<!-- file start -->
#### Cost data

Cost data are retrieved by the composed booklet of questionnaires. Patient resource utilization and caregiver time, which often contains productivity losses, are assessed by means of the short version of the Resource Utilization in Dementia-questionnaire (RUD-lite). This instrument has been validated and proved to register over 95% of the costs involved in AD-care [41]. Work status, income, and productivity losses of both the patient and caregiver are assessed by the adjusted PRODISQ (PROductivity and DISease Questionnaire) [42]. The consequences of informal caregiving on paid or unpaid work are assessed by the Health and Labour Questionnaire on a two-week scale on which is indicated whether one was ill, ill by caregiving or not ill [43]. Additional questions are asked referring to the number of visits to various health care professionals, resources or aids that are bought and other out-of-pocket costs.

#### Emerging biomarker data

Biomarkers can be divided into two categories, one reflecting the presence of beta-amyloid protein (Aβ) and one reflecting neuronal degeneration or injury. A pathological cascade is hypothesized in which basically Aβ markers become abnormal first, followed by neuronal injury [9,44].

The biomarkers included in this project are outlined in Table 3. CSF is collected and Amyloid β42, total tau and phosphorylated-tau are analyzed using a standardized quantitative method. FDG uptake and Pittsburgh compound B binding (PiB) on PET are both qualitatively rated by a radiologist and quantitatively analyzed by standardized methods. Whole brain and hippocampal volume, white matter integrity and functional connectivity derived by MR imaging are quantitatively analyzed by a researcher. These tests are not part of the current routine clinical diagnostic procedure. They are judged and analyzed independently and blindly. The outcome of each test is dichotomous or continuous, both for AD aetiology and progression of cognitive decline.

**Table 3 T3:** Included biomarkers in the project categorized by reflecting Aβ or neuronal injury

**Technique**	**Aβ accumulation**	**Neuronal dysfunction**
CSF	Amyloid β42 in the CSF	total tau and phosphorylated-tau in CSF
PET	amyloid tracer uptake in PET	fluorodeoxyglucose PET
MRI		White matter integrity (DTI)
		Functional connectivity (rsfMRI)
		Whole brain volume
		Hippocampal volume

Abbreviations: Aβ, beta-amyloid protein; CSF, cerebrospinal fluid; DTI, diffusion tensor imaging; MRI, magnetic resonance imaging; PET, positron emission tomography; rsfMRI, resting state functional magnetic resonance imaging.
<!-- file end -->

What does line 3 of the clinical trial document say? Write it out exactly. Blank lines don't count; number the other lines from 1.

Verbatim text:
#### Emerging biomarker data